From the form of the moment of inertia tensor introduced in Eq. (B.24)

it is clear that is

since
is unit length, and projecting it onto any other vector
can only shorten it or leave it unchanged. That is,
, with equality occurring for
for any nonzero
. Zooming out,
*of course* we expect any moment of inertia
for a positive
mass
to be nonnegative. Thus,
is *symmetric
nonnegative definite*. If furthermore
and
are not
collinear, *i.e.*, if there is any nonzero angle between them, then
is *positive definite* (and
). As is well known in
linear algebra [332], real, symmetric, positive-definite
matrices have *orthogonal eigenvectors* and *real, positive
eigenvalues*. In this context, the orthogonal eigenvectors are
called the *principal axes of rotation*. Each corresponding
eigenvalue is the moment of inertia about that principal axis--the
corresponding principal moment of inertia. When angular velocity
vectors
are expressed as a linear combination of the principal
axes, there are no cross-terms in the moment of inertia tensor--no
so-called *products of inertia*.

The three principal axes are *unique* when the eigenvalues of
(principal moments of inertia) are *distinct*. They are
not unique when there are repeated eigenvalues, as in the example
above of a disk rotating about any of its diameters
(§B.4.4). In that example, one principal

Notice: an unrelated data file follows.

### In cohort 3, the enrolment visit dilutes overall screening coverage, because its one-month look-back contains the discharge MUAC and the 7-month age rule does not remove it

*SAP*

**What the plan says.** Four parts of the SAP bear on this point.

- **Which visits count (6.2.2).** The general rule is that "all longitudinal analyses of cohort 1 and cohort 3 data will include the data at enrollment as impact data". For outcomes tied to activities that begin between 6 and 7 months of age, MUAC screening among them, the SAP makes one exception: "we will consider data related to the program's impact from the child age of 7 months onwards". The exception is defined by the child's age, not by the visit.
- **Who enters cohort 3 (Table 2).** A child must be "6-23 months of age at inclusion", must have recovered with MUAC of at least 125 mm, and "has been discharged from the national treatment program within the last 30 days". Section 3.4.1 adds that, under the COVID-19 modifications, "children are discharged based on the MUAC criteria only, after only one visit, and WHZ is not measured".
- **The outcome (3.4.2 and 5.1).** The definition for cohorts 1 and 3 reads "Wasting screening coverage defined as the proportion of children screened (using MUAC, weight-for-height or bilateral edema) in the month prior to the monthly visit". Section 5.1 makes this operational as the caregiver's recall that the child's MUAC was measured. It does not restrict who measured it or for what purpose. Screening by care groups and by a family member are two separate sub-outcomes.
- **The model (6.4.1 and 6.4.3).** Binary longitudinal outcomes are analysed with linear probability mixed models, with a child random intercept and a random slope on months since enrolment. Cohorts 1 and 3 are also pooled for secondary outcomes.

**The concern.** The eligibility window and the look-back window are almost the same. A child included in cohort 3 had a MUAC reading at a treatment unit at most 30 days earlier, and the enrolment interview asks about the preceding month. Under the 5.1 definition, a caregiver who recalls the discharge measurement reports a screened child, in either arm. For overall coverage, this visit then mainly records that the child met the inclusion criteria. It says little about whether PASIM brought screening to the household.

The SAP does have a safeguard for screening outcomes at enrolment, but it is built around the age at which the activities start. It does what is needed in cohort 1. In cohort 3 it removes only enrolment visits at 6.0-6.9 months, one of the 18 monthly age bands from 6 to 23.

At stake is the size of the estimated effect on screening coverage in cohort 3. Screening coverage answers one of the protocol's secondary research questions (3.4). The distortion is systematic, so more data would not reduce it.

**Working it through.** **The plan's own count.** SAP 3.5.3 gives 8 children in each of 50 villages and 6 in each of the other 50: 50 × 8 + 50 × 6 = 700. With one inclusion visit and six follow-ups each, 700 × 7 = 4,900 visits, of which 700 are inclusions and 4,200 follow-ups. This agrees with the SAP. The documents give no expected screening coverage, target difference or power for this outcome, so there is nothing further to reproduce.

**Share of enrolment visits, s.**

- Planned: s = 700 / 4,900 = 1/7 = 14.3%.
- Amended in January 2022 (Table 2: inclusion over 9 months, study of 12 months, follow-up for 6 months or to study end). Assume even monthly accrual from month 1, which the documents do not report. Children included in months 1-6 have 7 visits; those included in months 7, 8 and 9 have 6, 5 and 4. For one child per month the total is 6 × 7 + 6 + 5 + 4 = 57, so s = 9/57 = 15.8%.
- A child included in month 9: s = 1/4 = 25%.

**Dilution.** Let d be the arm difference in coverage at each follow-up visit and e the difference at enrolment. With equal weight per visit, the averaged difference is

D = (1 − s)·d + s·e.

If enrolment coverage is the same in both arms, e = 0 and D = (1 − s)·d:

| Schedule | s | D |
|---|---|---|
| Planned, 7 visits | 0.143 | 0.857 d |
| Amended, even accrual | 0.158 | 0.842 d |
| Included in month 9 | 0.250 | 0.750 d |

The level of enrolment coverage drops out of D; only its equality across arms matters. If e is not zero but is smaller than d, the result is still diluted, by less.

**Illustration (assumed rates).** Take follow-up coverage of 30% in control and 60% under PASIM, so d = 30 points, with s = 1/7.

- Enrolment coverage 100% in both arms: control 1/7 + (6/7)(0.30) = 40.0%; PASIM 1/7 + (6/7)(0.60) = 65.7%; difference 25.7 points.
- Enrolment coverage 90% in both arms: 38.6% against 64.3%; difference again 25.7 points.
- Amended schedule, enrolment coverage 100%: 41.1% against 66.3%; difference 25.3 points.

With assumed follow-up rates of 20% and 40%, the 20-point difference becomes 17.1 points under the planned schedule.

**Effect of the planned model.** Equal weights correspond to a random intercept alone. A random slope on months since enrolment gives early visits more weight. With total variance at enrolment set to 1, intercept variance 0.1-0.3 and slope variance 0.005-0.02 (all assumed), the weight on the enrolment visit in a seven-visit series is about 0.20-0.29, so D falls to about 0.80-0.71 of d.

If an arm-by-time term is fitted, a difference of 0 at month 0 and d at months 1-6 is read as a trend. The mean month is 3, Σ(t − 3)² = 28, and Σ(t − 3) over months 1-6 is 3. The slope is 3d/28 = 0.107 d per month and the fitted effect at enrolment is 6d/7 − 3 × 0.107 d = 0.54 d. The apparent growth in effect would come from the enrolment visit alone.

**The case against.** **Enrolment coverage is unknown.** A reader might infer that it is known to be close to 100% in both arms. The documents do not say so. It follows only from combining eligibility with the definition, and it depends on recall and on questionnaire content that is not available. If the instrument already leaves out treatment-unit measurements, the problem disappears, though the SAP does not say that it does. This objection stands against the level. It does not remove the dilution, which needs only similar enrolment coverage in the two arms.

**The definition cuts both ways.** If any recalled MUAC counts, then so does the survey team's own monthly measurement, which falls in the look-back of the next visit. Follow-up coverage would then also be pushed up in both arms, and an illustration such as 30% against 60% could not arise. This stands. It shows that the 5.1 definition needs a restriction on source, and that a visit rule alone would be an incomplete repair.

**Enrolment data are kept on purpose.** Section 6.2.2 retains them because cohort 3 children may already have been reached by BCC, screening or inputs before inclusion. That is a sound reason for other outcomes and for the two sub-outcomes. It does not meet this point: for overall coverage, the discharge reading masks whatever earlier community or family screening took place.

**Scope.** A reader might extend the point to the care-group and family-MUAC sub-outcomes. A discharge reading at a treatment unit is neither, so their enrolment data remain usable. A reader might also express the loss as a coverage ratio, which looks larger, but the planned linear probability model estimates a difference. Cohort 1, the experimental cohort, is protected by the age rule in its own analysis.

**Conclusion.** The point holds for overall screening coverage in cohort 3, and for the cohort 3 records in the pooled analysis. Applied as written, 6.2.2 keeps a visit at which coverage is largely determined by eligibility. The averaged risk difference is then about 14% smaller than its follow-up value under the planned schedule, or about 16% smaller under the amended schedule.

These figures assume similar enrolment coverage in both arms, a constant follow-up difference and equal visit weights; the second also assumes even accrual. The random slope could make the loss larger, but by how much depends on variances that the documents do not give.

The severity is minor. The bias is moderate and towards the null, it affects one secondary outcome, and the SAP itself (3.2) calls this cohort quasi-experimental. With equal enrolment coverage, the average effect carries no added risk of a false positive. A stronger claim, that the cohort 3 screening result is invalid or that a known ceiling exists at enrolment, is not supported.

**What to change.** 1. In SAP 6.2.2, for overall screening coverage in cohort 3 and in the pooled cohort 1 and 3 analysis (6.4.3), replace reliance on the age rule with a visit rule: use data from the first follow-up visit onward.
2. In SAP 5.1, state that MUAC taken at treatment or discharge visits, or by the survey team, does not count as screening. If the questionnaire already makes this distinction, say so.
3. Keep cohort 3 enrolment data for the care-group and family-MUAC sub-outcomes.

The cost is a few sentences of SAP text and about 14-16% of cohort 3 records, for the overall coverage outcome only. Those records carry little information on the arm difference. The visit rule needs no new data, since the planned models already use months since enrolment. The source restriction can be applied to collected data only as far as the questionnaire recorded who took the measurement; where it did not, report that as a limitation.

axis, the one corresponding to eigenvalue
, was
(*i.e.*,
orthogonal to the disk and passing through its center), while any two
orthogonal diameters in the plane of the disk may be chosen as the
other two principal axes (corresponding to the repeated eigenvalue
).

Symmetry of the rigid body about any axis
(passing through the
origin) means that
is a principal direction. Such a symmetric
body may be constructed, for example, as a *solid of
revolution*.^{B.26}In rotational dynamics, this case is known as the *symmetric top*
[272]. Note that the center of mass will lie
somewhere along an axis of symmetry. The other two principal axes can
be arbitrarily chosen as a mutually orthogonal pair in the (circular)
plane orthogonal to the
axis, intersecting at the
axis. Because of the circular symmetry about
, the two
principal moments of inertia in that plane are equal. Thus the moment
of inertia tensor can be diagonalized to look like

where is the principal moment of inertia about , and is the (twice repeated) principal moment of inertia about the two axes in the circular-symmetry plane. We saw in §B.4.5 (Perpendicular Axis theorem) that if the mass distribution is planar, then .

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